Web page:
Mixing minor/ major pentatonic shapes when soloing

Discussion in 'Guitar Lessons' started by bridger, Jun 3, 2017.

  1. bridger

    bridger Senior Member

    Messages:
    138
    Likes Received:
    77
    Joined:
    Oct 27, 2014
    New at this, but practicing profusely. Seems that the Major pentatonic shape sounds best over the 1 chord, then onto minor shapes. Can anyone give me good examples for using minor/ major pentatonic throughout a 1-4-5 blues solo? Might be to foolish a question, but I'm needing some ideas.
    Thanks
     
  2. Thumpalumpacus

    Thumpalumpacus Senior Member

    Messages:
    70,823
    Likes Received:
    166,872
    Joined:
    Nov 28, 2010
    One thing I do is bend the b3 up to a nat3 leading into the IV chord -- in E, bend the G up to G#. It voice-leads to the IV chord (A). That is a simple example.

    Another way to bend the two is to bend the fifth (in E, the B note) up a whole step to lead, again, into the A7 which is the second chord in your standard blues progression in E. That C# over an E implies major tonality, and resolves when then A is hit.

    Remember, you've got three blue notes: between the b3 and the nat3, between the b5 and the 5, and between the nat6 and b7. You have to do quarter-step bends to hit them. They each ride the tension between major and minor, and that is exactly what makes it the blues.
     
  3. SteveGangi

    SteveGangi V.I.P. Member

    Messages:
    29,542
    Likes Received:
    53,614
    Joined:
    May 20, 2010
    Listen to some old Clapton records, to see how he switches back and forth between minor and major pentatonic. He does it pretty smoothly and it works well. "Crossroads" is a prime example.
     
  4. filtersweep

    filtersweep Senior Member

    Messages:
    552
    Likes Received:
    591
    Joined:
    Apr 11, 2012
    I use backing tracks from Spotify or even youtube to practice this. I find it valuable to focus also on the chords- not just the scales. It makes the knowledge more transferrable to other types of music.
     
    frankv likes this.
  5. frankv

    frankv What Are You Waiting For? Double Platinum Supporter Premium Member V.I.P. Member

    Messages:
    14,157
    Likes Received:
    12,303
    Joined:
    Aug 25, 2011
    In order for you to discover what works and doesn't you need to use your ears. Play over backing tracks and try major and minor shapes. Listen. After awhile you will instinctly know when to mix.

    It just takes doing it and not reading about doing it..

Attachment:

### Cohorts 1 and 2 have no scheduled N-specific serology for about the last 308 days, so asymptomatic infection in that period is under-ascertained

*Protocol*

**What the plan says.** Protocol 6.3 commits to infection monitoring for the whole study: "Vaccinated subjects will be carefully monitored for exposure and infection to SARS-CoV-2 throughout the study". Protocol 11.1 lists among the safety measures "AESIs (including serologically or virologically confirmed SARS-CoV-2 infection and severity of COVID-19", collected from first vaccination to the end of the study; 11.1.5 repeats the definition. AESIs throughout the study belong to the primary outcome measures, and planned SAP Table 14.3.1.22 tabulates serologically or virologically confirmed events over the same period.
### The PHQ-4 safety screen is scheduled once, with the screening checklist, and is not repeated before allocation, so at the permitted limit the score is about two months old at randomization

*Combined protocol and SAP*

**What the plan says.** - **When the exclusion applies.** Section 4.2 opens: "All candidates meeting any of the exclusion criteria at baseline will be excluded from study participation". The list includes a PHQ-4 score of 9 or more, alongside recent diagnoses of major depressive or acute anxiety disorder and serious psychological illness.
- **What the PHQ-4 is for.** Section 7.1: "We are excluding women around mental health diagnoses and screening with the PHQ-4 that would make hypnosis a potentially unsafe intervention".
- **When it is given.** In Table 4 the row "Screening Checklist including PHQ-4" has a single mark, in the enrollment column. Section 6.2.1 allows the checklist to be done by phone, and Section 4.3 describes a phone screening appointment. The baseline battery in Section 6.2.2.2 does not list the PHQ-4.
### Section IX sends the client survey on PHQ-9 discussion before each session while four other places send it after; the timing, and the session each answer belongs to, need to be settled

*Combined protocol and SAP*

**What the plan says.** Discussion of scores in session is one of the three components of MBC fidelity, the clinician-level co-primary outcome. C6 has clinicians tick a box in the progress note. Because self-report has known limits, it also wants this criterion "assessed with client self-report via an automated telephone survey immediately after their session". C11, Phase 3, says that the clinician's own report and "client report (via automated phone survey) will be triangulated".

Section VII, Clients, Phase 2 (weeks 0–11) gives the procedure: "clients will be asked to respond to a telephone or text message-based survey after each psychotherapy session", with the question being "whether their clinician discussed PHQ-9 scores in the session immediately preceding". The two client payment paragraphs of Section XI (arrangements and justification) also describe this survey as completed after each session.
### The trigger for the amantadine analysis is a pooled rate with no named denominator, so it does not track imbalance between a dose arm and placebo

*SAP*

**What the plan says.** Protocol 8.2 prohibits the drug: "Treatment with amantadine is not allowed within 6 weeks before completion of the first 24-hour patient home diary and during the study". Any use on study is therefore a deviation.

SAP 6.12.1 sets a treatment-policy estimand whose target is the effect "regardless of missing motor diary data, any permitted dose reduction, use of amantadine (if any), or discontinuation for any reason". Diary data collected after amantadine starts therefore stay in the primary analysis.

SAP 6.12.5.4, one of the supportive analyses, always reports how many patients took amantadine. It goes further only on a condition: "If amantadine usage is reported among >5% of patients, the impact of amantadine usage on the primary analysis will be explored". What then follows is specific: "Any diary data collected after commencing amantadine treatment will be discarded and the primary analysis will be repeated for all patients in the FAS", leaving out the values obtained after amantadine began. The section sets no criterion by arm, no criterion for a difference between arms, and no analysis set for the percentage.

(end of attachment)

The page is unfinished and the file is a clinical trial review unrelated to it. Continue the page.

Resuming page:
bridger likes this.
  6. huw

    huw V.I.P. Member

    Messages:
    3,493
    Likes Received:
    4,706
    Joined:
    Jul 13, 2007
    Listening to recordings & trying to reproduce those sounds is of course great advice.

    For some of us though, a step on the way towards that is to experiment with some simple "rules of thumb" and become familiar with the sound produced. Then, when we hear it on a record, we have some idea how to reproduce it.

    One way to start with the whole "mixing major & minor pentatonics" idea is to forget about chord changes, and play a phrase using the minor pentatonic, then follow with a phrase using the major pentatonic, then the minor, then the major, etc etc

    Switching between the two helps the ear absorb the different sounds, as well as helping your fingers get used to the different positions of the notes.

    Here's a recent post from another thread:

    An additional twist on that first idea is to use the minor pentatonic (or blues scale) of the tonic, but to add the major third of whatever chord is playing. For example, in the key of A : Over the A7 chord use A minor pentatonic plus the note C# (as described above); over the D7 chord use the A minor pentatonic plus the note F# (major third of D7); & over the E7 chord use the A minor pentatonic plus the note G# (major third of E7).

    Yet another twist to the recipie could be that instead of adding a note to the minor pentatonic, you replace one.

    So, over the I7 chord, replace the minor third with the major third. This gives you a scale of 1 3 4 5 7.

    In A that would be A C# D E G

    On the fretboard :

    e 5 - - 9
    B 5 - - 8
    G 6 - 7
    D 5 - 7
    A 5 - 7
    E 5 - - 9

    Then over the IV7 chord, start with the tonic minor pentatonic, and replace the minor seventh with the major sixth. That note is the major third of the IV7 chord.

    So the scale is 1 b3 4 5 6

    In A that would be A C D E F# (remember, this is over the D7 chord)

    On the fretboard:

    e 5 - - 8
    B 5 - 7
    G 5 - 7
    D 5 - 7
    A 4 - 7
    E 5 - - 8

    (This is a favourite of Robben Ford)

    All of these ideas are just ways of taking notes from within the larger, 8 note scale that is the combined "major+minor pentatonic", and serving up a few notes at a time, each group with its own particular sound. As I said in the post that I quoted
    Hope that's some use?

    :)
     
    SteveGangi and bridger like this.
  7. CaptainT

    CaptainT Senior Member

    Messages:
    852
    Likes Received:
    635
    Joined:
    Jan 31, 2015
    I just started with the mixing approach, too and I got the tip to use the Major pentatonic when ascending and the blues/minor pentatonic when descending.